Since becoming the lead voice in the Vikings' draft room, general manager Rick Spielman (left) has gone in with the hope of having 10 available draft picks each year. This year, Minnesota has seven draft picks. Thus, a trade or two isn't out of the question for Minnesota.
Addressing the media for his annual pre-draft press conference, Minnesota Vikings general manager Rick Spielman stood at the podium at Winter Park and spoke for nearly 10 minutes before taking his first question.
Spielman thanked the scouting staff and the team’s coaches and then had a message for the rest of the NFL: If you want Minnesota’s No. 11 overall pick in the first round, come and get it.
"As of today, it’s very wide open on any direction that we are going to go," Spielman said, before adding: "As always, I’m looking forward to potentially moving out of that pick if at all possible."
While the weeks leading to the draft are filled with diversions and sometimes flat-out lies from NFL people, Spielman can be trusted with this statement. History supports his theory.
Spielman works the draft board as much as any general manager in the league. He’s traded, and traded for, first-round picks in each of the last three drafts. A similar occurrence this year, with Spielman saying the talent gap is minimal from the seventh or eighth picks into the 20s, would be a move right in Spielman’s wheelhouse.
"I can tell you at this point, and we’ll have it resolved by Thursday, we are wide open on any direction that we’re going to go," Spielman said. "There is no one set, honed in, we’re taking this position and moving forward. We are going to go, I think this draft is a little unique, after we developed our draft board, and you look at maybe those top five or six players, and how we graded this draft, I think from when you get seventh or eighth player down to the 20th player, I don’t know if there’s that much difference. We think that they are all very talented, but they are all very close in talent."
Which all leads to Spielman telling the NFL the 11th pick is up for grabs.
The Vikings head into the draft with needs in the secondary, at linebacker, at left guard and receiver. Spielman said he’s intrigued by the "tweener" prospects, the ever-growing number of edge pass rushers coming from college who might not fit into the standard definition of the defensive end or outside linebacker in the 4-3 scheme Minnesota typically employs.
Only one offensive lineman who is being considered a guard, Iowa’s Brandon Scherff, is considered a first-round talent and Scherff might be gone before the Vikings’ pick at No. 11. Safety and middle linebacker seem equally scarce with first-round options, though there are possibly several strong linebacker options on the second day of the draft.
However, as many as seven receivers could be picked on the first day. Likewise, possibly five cornerbacks could be selected in the first round. Minnesota, during mock-draft season, has been linked most often to Michigan State cornerback Trae Waynes, a quality player who would seemingly fit well with coach Mike Zimmer and the Vikings. But there might not be much separating Waynes from Wake Forest’s Kevin Johnson, Washington’s Marcus Peters, Louisiana State’s Jalen Collins or maybe a late riser like Connecticut’s Byron Jones. Spielman identified 13 "tweeners" in the edge pass-rushing role.
"It makes it easier to trade down because if you have specific, if you have three or four options, OK, then you can trade down and still get the player," Spielman said of the separation in picks in the middle of the first round. "Now to me, I look at it as you get a player plus another player."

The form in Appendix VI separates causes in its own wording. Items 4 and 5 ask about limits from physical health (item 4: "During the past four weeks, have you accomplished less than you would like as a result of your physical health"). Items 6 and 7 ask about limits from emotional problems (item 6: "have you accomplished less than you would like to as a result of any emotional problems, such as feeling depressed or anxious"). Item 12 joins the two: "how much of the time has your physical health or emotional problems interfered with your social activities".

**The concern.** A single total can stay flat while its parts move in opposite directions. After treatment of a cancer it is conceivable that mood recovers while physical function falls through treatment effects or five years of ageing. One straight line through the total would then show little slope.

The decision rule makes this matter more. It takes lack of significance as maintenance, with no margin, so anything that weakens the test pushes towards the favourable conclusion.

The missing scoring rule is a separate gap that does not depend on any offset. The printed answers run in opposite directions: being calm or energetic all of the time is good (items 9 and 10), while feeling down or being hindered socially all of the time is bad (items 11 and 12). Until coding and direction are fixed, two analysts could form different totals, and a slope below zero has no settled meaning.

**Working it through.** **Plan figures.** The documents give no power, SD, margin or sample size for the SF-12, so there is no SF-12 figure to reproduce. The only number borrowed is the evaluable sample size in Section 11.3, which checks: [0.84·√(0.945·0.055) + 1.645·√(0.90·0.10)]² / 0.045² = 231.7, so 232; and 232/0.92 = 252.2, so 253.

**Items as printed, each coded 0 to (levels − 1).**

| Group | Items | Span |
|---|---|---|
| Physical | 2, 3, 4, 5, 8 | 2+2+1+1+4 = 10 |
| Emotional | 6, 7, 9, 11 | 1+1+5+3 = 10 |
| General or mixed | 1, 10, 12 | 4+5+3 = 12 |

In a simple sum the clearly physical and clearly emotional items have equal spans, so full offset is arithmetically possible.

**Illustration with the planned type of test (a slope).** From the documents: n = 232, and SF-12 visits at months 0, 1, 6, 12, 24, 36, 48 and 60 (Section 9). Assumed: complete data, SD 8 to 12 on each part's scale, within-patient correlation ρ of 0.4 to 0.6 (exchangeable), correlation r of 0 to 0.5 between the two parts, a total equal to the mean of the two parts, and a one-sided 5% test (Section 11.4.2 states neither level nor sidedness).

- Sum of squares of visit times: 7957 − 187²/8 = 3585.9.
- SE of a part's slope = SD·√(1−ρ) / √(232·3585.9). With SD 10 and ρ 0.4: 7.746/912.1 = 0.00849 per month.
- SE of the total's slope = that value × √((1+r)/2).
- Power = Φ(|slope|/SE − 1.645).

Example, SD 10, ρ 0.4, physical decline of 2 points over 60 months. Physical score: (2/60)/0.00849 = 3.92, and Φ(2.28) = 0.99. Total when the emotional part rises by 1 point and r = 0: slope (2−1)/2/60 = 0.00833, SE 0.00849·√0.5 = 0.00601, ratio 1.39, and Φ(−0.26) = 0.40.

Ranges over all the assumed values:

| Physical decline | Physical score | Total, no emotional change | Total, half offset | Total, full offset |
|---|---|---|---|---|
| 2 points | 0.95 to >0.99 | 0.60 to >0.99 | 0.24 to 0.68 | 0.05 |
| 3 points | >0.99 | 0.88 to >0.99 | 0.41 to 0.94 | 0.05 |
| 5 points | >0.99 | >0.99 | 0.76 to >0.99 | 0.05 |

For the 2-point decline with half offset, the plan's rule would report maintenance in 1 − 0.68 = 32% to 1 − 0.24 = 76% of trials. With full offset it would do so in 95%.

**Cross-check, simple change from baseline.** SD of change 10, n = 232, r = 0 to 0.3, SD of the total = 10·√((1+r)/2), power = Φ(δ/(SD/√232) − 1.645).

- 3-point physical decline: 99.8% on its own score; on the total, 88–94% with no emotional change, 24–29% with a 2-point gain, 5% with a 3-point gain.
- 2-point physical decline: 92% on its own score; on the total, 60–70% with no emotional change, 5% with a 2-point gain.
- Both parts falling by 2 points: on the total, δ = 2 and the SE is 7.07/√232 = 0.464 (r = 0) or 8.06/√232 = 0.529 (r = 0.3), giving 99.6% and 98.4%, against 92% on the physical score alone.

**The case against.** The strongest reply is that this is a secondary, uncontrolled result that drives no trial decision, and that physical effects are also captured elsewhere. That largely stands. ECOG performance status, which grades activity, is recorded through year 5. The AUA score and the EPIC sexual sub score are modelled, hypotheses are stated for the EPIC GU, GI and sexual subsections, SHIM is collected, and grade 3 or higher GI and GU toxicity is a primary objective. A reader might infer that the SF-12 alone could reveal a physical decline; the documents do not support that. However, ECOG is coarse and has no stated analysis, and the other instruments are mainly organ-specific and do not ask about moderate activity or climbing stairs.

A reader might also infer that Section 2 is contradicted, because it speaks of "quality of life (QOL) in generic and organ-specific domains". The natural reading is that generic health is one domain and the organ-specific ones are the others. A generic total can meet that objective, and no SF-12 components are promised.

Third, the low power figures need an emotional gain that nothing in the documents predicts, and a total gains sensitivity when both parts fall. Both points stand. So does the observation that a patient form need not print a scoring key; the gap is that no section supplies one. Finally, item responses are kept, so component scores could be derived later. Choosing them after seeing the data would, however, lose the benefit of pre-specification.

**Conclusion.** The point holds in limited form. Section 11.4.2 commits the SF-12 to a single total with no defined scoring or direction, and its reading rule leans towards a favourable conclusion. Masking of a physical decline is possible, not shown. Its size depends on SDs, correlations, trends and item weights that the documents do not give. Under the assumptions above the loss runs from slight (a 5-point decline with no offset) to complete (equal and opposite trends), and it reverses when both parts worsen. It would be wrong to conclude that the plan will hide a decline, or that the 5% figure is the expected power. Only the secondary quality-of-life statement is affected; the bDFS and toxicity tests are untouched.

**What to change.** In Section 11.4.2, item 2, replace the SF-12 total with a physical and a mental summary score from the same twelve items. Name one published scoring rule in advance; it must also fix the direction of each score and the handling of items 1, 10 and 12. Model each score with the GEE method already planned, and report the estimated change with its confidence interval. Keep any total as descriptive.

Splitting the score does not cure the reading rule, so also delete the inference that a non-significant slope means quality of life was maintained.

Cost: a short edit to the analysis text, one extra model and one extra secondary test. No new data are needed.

Spielman knows how to navigate the draft. Last year, Spielman moved back one spot and still picked Anthony Barr with the ninth pick. Then Spielman saw the opportunity and moved back into the first round to ensure the team got quarterback Teddy Bridgewater. After one season, both players look like cornerstones on defense and offense, respectively.
A year earlier, Spielman did the same. He picked defensive tackle Sharrif Floyd with Minnesota’s own selection at No. 23. As part of the Percy Harvin trade, Spielman used Seattle’s pick to add cornerback Xavier Rhodes. Spielman then surprised everyone — he was called away from a press conference once his staff got word a trade was accepted — and added a third first-rounder in receiver Cordarrelle Patterson by trading four picks to the New England Patriots.
The wheeling and dealing, while always part of Spielman’s modus operandi, gained notoriety in 2012. Spielman traded back from No. 3 to No. 4 and still got the player he coveted in left tackle Matt Kalil. After somehow talking the Cleveland Browns into moving up one spot for running back Trent Richardson, Spielman had more firepower in picks to again be assertive in the late part of the first round. Spielman then made the move to jump back into the first and select safety Harrison Smith.
Since becoming the lead voice in the Vikings’ draft room, Spielman has gone in with the hope of having 10 available draft picks each year. Spielman then uses the picks as collateral for his maneuvering. This year, Minnesota enters Thursday with seven total selections in the three-day draft.
Spielman said he doesn’t "anticipate" moving up in the draft from No. 11. But the option to move back is enticing, with the talent level available and the prospect of adding more picks.
"Right now, I don’t know if we have the full currency you need to manipulate in the draft," Spielman said. "We may just stick at 11 this year and there’s a player that falls to us that is just too good that we’re not going to pass, we’re just going to take him and see what happens after that. Like every year, you never know what happens on draft day. You try to pick through and analyze and put yourself in a million different scenarios and situations, but you don’t know until you actually get in the game and get rolling."